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Snap, crackle and pop with the Rugrats

British primary school classrooms have been invaded by a new species of creature. They sit silently at children's tables, jumping to attention as a child lifts a pencil to peer over any subsequent work produced. They give no feedback on their opinions and impressions - their faces locked in an inscrutable plastic smile. Their features carry an affluent surplus of fatty, baby-faced tissue.

Can these be school inspectors who have sampled too many school dinners? Quality assurance officers set to weed out underperforming teachers? No, these are the Rugrat pencil-tops, free with packets of Kelloggs Rice Krispies and Banana Bubbles. Commercialisation is unashamedly exploiting children's breakfast cereals.

In the past, cornflake packets carried the cut-out heads of British historical figures, wild animals or even national costumes. All had a smattering of educational worth, if only that you shouldn't blunt your Dad's last razor blade in cutting the slits in Henry VIII's head. Such loftier educational ideals are deserted by the plastic heads of the Rugrats.

The Rugrats are a group of American characters from a children's cartoon series of the same name screened on BBC television on Saturday mornings. Although a group of young infants and toddlers, they interact at a much more advanced level. They normally scheme out various adventures when their parents and guardians have been naive enough to assume they are perfectly safe and isolated from danger.

Parents underestimate the maturity and ability of all of the Rugrats. There is an older sister who bosses the other children but never seems to get caught by the parents. There are also twins who can take each other's place as the storyline requires.

There cannot be a primary school in the country (unless pencil-tops have been banned from them) which does not contain at least one of the Rugrats' pencil-tops. Many children, by eating extra-large portions of Rice Krispies, lying to their parents about the amount of cereal left in the cupboard or planting packets of the relevant cereals in the shopping trolleys of unsuspecting parents have actually managed to procure the complete Rugrat pencil-top set of three children plus Spike the family dog.

The pencil-tops serve no practical purpose, although it is striking that rubbers, rulers and pencil-sharpeners have all taken on a dual purpose. Not only do they fulfil a major practical purpose they are also a little mascot or comforter. Cartoon characters, cuddly animals, vehicles and space creatures, to name only a few.

Never mind the comfort of a monster, kitten or puppy in your pocket. Pencil-case products can be taken right out of your pocket and pencil-tops are probably the best of the bunch for doing this with. They only have to suffer the indignity of having a pencil pushed up their back end, before being waved and flaunted under the teacher's nose.

After all, it's only your pencil-top and it can serve as a loyal and faithful companion, sticking with you through even the most turgid pages of Heinemann maths or the dreariest imaginative writing. The teacher might put your work to the bottom of the pile while marking but your pencil-top sticks with you while you are doing it. Where else would you get a friend like that?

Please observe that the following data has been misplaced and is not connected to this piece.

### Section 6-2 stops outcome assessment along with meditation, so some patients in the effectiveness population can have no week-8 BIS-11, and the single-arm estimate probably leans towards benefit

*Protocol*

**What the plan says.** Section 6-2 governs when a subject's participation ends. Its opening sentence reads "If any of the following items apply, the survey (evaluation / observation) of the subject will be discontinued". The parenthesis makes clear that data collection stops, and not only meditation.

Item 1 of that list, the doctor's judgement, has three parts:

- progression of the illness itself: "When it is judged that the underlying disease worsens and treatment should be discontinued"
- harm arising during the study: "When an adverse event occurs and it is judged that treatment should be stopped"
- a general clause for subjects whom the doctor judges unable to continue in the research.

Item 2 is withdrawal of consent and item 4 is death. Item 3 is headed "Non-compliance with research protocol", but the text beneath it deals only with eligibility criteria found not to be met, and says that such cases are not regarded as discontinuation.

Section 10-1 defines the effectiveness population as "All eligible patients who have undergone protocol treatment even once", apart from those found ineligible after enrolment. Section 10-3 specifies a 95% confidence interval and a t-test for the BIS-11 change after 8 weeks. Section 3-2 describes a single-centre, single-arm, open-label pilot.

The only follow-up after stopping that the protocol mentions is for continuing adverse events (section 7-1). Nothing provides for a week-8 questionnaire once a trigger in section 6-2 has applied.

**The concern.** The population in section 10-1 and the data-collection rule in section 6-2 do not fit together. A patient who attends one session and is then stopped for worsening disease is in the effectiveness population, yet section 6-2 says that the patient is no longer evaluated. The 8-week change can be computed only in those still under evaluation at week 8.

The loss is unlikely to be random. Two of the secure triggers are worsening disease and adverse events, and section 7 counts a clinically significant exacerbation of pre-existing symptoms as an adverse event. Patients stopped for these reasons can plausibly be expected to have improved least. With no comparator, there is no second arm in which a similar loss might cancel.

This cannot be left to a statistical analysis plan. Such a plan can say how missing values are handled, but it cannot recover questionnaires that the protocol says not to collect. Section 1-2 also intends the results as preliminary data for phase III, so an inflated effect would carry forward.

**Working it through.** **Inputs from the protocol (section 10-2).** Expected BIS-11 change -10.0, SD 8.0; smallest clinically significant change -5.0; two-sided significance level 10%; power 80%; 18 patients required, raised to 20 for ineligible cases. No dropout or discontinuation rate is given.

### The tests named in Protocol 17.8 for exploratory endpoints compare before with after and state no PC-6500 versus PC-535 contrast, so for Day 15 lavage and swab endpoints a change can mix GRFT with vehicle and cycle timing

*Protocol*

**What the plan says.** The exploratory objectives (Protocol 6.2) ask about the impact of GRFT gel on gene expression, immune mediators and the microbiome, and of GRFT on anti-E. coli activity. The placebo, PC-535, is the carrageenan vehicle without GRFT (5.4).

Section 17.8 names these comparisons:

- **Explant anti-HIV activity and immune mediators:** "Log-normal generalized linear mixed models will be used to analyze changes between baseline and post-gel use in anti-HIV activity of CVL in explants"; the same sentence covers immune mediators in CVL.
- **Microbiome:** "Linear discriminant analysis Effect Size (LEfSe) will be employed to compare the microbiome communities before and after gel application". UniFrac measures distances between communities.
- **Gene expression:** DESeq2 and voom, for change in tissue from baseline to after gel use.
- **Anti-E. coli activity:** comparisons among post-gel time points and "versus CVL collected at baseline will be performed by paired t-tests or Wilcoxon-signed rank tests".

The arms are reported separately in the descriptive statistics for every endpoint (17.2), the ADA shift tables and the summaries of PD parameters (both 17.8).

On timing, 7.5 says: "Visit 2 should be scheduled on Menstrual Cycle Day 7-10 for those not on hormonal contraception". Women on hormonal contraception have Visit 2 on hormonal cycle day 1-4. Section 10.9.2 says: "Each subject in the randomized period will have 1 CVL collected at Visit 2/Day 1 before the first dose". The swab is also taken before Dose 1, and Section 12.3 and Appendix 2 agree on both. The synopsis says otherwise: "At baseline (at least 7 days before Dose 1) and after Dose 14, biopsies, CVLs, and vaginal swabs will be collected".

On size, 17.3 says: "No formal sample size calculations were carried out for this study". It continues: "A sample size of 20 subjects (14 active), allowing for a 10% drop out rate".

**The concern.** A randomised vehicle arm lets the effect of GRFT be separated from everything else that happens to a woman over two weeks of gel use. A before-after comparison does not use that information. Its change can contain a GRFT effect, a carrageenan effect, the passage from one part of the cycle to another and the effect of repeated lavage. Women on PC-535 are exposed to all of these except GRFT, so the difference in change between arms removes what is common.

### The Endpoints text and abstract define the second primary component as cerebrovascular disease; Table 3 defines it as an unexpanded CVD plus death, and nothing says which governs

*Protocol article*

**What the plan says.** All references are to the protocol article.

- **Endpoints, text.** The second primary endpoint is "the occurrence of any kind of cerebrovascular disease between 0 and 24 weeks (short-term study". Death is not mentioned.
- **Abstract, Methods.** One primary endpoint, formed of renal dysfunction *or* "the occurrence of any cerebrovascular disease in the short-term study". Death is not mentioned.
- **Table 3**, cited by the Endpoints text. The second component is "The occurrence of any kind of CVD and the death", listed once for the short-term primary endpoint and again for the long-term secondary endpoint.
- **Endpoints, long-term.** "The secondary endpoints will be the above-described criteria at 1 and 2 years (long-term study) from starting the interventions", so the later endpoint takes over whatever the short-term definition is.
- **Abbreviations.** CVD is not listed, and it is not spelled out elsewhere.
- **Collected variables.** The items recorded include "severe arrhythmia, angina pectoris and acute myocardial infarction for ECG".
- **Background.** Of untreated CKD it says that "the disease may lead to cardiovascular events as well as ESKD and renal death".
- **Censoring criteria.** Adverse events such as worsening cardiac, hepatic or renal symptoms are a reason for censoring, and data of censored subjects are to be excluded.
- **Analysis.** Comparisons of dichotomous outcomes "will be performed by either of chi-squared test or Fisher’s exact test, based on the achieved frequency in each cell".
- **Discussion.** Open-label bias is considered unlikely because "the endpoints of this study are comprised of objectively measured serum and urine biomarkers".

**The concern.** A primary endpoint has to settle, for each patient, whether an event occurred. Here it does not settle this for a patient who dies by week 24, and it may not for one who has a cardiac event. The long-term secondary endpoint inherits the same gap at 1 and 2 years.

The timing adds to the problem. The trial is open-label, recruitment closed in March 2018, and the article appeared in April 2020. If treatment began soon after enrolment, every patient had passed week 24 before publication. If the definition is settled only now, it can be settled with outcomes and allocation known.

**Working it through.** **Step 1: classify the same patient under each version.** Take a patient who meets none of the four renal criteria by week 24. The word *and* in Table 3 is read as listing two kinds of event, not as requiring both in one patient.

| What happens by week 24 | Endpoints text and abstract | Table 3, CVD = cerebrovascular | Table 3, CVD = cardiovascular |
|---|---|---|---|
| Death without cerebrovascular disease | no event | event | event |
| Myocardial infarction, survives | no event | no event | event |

Despite a propensity of cuddly cute creatures in the world of pencil-tops, they are not an exclusively female interest. One may be forgiven for thinking that such elaboration of pencil-case items would be of limited interest to boys who normally show less interest in the well-being or appearance of items in their school bag.

Uncovered homework jotters which look as if they have had a fish supper eaten off the cover invariably belong to boys. Reading books that have the corners turned over as though someone has attempted to use them to make an origami model of a bird with moving wings invariably belong to boys. Used towels from swimming lessons can live for a surprising time in the bottom of school bags which belong to boys.

Yet the pencil-top market not only caters for boys but also seems to have won many of them over. Football players, football mascots and club badges can all be found decorating the pencils of boys. There is nothing cissy in having the right type of pencil-top.

Pencil-tops are a strange contraption. Manuals of construction kits relate that it is fairly basic technology that any pressure applied to one end of a lever produces a much greater pressure at the opposite end of it. Could not the weight of the pencil-top exert an undue influence on the child's control of the other end of the pencil which is the part doing all the writing?

Children claim that the extra weight on the top of the pencil does not affect their writing, although as the saying goes, "they would say that". There are few items of the curriculum parents are more concerned about than neat handwriting. Yet the sheer popularity of pencil-tops suggest there are no parental objections. Teachers probably have more reservations.

There must be a good primary science study here. This is the stuff of action research. You could have children with and without pencil-tops drawing a path between narrow, tortuously curved lines to see which group were most accurate.

Just think. The results may be surprising. The weight of the pencil-top may have no effect but the calming effect of a little Rugrat friend sharing your difficulties and overseeing the work could prove beneficial. Would the requisition for next year stretch to a crateful?

Ally Budge is deputy headteacher, Miller Academy, Thurso.

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